There is the appalling fact that nations with vast populations, millions of whose people continue to experience the worst extremes of poverty with little hope of alleviation, spend equally vast sums on modern arms, of which some has been provided as economic aid. India, for instance, with nearly one billion people, many of them experiencing the most pressing extremes of poverty, last year increased its expenditure on arms by 43 per cent. India is about to lay the keel of its third aircraft carrier, and to buy six Soviet nuclear submarines, although as far as one can see, no power threatens its shores

China, with more than one billion people, follows exactly the same policies, although in recent times it appears to have reduced its defence expenditure. Nevertheless, China does have the Soviet on its northern frontier, and Vietnam (with one million men also under arms) on its southern border. Neither of these regimes is likely to be influenced by any specifically Christian policies, and quite apart from the political ambitions of their leaders neither of them can be expected to disregard their essential defence requirements. The tragedy is that few, if any, nations can afford to act otherwise, original sin being what it is.

The closer one comes to a study of the practical problems involved in general disarmament, the more one studies the local, cultural, factors largely responsible for the appalling problems of poverty in countries as different as Tanzania and the Philippines (which both have had sincerely Christian leaders benefiting from a great deal of economic aid, much of which has, however, been stolen, and much wasted), the less convincing does it seem to place the weight of responsibility for under-development allotted in the new encyclical on "the existence of two opposing blocs commonly known as the East and the West". There are obviously other, equal, perhaps even more important, factors which the Encyclical admittedly identifies but, perhaps for diplomatic reasons, does not sufficiently emphasise.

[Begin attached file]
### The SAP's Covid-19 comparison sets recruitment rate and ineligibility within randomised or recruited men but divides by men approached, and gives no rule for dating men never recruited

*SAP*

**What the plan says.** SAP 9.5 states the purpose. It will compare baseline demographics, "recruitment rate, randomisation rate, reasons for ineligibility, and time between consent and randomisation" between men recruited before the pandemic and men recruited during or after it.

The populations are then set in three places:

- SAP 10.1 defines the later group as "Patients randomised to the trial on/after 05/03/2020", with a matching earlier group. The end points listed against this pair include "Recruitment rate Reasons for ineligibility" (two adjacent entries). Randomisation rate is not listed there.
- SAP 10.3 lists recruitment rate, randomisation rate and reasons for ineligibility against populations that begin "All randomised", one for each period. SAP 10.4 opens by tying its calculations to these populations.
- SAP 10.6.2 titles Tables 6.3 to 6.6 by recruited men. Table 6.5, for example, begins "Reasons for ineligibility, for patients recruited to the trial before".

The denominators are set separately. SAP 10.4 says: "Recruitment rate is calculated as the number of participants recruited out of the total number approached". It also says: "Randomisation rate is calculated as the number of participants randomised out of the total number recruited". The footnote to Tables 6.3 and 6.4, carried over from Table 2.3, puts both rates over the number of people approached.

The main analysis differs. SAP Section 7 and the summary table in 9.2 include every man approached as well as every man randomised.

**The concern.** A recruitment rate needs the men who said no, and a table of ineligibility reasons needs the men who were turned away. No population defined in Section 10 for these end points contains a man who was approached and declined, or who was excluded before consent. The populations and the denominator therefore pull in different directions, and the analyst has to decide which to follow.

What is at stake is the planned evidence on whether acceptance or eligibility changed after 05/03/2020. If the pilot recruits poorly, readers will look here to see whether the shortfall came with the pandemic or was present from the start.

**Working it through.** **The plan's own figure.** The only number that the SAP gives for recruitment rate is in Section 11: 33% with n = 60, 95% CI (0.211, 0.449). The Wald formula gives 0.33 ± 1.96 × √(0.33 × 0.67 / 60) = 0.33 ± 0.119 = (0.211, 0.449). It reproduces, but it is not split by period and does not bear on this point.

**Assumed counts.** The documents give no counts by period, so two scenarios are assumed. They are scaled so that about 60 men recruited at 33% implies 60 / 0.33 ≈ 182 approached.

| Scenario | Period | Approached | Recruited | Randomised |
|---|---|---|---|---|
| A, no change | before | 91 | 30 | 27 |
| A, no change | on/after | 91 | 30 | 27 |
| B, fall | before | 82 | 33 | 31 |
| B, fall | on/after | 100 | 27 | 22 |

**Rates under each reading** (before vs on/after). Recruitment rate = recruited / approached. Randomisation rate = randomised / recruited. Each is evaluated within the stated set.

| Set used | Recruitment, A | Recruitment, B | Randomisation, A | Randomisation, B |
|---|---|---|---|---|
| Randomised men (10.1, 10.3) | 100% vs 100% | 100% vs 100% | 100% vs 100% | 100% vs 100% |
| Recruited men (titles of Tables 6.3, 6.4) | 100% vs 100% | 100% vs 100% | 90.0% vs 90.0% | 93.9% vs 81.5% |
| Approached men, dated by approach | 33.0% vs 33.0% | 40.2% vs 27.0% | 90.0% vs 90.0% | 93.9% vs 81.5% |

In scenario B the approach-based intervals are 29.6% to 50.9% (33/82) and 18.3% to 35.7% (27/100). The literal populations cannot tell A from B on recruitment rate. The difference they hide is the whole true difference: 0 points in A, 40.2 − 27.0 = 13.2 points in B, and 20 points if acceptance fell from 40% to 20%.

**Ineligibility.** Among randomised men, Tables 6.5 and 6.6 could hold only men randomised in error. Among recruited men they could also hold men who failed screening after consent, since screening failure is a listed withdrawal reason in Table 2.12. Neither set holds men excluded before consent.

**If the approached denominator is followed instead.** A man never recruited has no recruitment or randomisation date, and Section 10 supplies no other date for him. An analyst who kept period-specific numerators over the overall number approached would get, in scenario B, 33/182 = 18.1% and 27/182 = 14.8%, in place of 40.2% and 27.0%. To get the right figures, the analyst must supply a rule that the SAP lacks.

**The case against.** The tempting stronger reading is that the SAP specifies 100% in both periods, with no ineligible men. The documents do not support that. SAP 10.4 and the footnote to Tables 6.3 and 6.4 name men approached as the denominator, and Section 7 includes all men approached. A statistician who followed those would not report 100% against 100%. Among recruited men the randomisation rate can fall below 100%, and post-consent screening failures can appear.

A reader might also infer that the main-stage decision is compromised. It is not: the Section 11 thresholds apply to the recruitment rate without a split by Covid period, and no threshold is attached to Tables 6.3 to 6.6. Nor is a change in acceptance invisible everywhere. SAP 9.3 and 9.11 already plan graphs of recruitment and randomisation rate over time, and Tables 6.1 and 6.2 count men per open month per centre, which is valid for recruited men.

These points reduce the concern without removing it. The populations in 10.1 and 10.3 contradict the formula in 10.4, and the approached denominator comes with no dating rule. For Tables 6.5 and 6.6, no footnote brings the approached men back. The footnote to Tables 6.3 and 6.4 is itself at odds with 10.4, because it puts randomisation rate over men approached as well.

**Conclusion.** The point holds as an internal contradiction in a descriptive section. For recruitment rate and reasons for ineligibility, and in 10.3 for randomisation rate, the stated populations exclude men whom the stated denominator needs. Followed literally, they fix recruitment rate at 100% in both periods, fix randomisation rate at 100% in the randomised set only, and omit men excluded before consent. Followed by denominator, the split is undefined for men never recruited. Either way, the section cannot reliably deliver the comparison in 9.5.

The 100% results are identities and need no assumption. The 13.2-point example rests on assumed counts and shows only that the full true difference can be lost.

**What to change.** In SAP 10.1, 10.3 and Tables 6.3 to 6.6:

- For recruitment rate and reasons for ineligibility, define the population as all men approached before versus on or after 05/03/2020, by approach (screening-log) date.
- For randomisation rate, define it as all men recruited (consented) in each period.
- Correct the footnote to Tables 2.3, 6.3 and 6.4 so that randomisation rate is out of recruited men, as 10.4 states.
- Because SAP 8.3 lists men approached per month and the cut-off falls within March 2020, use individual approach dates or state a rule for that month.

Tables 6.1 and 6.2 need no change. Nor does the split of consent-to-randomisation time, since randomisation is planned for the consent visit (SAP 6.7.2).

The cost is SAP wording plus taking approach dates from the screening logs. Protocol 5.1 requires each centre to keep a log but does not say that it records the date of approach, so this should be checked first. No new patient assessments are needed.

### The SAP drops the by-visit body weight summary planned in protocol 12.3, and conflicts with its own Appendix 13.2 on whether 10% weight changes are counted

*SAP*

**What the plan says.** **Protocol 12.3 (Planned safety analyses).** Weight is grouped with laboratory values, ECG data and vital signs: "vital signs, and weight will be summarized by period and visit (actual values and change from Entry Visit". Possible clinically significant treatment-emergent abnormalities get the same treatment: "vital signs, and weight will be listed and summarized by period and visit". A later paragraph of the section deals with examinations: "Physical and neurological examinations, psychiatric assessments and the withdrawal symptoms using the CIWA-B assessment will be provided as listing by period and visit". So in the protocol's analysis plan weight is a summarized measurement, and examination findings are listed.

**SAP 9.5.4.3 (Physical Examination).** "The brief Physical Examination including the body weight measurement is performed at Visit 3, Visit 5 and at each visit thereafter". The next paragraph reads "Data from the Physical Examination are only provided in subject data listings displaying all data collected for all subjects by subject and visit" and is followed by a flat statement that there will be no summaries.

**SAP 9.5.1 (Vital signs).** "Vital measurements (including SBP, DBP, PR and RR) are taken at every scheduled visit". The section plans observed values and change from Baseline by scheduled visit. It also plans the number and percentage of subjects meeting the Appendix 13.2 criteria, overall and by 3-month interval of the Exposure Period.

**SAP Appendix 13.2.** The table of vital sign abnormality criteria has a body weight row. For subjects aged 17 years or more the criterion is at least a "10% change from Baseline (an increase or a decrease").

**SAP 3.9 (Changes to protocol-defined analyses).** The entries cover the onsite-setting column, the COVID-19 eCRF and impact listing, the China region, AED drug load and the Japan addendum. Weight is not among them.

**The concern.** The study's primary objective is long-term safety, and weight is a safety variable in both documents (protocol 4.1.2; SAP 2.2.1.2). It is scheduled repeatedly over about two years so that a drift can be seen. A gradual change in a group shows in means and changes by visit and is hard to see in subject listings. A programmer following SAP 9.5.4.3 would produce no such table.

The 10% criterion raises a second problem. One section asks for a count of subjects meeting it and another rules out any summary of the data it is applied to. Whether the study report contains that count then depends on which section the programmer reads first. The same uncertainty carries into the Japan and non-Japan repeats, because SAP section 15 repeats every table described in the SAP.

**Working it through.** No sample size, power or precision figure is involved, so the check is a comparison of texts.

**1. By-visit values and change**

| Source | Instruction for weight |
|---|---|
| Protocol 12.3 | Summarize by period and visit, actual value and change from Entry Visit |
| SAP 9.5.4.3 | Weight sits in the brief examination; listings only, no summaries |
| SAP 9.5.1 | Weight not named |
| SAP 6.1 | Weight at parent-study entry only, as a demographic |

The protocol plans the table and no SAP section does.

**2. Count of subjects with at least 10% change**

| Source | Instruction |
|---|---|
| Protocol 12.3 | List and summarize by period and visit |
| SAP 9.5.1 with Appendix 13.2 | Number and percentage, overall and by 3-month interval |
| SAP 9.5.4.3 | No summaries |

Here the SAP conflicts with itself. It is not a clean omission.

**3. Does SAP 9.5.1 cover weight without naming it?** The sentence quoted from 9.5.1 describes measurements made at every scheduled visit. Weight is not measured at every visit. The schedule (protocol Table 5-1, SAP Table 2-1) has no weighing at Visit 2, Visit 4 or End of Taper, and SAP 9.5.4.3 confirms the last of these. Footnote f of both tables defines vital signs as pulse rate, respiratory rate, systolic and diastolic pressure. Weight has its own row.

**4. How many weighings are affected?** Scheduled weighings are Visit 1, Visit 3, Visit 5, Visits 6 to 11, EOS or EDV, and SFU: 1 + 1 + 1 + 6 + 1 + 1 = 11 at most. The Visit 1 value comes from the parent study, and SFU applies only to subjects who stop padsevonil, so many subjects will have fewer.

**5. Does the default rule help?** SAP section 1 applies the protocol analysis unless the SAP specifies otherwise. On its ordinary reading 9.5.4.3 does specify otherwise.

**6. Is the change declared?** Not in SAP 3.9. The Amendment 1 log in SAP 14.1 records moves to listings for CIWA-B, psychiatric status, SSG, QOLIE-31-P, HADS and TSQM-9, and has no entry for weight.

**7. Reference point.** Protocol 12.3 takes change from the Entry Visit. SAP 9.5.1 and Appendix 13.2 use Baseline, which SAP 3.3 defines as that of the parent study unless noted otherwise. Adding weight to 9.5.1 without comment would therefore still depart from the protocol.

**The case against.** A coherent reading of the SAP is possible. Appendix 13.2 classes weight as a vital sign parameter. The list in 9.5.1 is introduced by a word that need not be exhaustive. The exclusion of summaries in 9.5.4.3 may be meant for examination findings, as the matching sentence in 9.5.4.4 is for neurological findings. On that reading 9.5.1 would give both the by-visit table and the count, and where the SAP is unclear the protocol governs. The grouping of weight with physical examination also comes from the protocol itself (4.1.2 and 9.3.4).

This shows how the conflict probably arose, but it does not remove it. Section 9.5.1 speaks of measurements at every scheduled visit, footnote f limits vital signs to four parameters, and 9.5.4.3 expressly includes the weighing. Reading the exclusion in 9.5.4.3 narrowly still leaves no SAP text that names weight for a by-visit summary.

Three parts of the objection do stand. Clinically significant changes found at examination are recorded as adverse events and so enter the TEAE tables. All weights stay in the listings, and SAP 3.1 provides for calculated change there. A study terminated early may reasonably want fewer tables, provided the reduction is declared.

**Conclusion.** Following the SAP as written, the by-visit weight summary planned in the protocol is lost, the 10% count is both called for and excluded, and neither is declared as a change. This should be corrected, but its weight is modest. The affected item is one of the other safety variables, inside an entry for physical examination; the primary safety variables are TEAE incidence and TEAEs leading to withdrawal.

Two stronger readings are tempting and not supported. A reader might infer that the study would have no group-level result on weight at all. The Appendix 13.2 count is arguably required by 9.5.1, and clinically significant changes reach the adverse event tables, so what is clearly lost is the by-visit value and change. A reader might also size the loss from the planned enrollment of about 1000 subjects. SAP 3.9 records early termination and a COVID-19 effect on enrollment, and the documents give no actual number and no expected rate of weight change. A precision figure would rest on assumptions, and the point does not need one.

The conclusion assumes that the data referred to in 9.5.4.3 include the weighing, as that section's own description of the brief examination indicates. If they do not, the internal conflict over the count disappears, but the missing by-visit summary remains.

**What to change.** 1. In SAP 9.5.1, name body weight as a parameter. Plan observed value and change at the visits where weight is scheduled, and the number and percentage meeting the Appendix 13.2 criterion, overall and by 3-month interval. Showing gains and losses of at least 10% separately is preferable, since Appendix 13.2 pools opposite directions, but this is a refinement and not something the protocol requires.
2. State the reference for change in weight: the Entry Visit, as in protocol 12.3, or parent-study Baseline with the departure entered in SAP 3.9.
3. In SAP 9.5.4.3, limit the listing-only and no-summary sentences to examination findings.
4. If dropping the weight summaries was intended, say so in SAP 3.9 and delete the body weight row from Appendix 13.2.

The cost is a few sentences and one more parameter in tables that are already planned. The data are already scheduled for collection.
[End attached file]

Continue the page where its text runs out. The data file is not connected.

We would all be better off if these blocs did not exist, and if there were no factors operating to bring them into existence. Yet the influence of the "bloc factor" should not be exaggerated in fixing responsibility for under-development. It has not prevented the extraordinary surge in prosperity which has been experienced by countries like Taiwan, South Korea, Singapore, in emerging from static backwardness into modern, rich industrial states in which, although there are still extremes of poverty, despite heavy expenditure on defence the condition of the people as a whole has been raised.

However harsh the conditions of life may be in a number of Hong Kong's industrial areas, its present population would have been tripled or quadrupled as a result of a never- ending exodus from Communist China if immigration curbs had not been imposed for years.

Further, one cannot but observe that what the Philippines and the Latin American countries together have in common, apart from being backward societies, is the Spanish tradition of State-controlled economies and military "caudillos". This does not fit the "North-South" theory and has not entered into the calculations of the "liberation theologians", whose theory has had some influence on the formulation of the encyclical; but who, incidentally, have played little if any part in influencing their own societies in the aftermath of the overthrow of military juntas in Brazil and the Argentine, or, if they have, with indifferent success.